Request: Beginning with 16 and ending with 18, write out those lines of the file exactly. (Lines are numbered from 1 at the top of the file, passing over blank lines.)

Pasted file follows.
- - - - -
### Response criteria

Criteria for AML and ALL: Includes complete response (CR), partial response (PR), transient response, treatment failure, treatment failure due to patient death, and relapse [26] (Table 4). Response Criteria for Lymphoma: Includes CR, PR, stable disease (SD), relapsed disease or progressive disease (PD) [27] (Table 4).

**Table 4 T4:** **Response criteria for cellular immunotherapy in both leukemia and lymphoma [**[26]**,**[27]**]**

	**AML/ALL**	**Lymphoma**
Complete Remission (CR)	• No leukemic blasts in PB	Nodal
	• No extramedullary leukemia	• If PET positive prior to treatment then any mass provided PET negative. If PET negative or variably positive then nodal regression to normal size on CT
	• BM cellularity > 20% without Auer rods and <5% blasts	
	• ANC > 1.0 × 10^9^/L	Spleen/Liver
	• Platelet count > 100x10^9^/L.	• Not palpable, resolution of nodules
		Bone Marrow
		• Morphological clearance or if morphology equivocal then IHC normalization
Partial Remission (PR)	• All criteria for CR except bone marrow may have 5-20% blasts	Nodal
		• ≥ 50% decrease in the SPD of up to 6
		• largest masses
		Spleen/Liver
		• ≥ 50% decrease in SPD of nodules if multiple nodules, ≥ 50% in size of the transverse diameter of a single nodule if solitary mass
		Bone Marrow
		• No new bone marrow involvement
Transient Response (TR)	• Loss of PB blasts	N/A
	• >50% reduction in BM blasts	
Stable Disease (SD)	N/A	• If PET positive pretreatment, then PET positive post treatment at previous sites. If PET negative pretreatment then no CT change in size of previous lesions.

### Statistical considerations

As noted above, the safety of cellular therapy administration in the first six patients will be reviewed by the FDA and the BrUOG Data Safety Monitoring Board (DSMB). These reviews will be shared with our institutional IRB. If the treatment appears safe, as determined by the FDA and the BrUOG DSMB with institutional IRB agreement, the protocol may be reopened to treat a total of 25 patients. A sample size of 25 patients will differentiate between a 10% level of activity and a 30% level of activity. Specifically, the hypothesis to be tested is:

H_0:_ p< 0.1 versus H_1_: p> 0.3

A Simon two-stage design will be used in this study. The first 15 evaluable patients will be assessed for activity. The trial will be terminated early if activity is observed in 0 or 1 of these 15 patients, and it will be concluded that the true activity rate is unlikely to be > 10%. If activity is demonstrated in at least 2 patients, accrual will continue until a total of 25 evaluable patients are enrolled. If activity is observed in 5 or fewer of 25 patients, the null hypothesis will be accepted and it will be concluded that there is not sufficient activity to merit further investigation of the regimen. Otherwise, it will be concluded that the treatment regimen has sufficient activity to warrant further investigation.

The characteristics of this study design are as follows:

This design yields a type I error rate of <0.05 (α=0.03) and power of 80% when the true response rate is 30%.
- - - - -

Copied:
		• ≥ 50% decrease in SPD of nodules if multiple nodules, ≥ 50% in size of the transverse diameter of a single nodule if solitary mass
		Bone Marrow
		• No new bone marrow involvement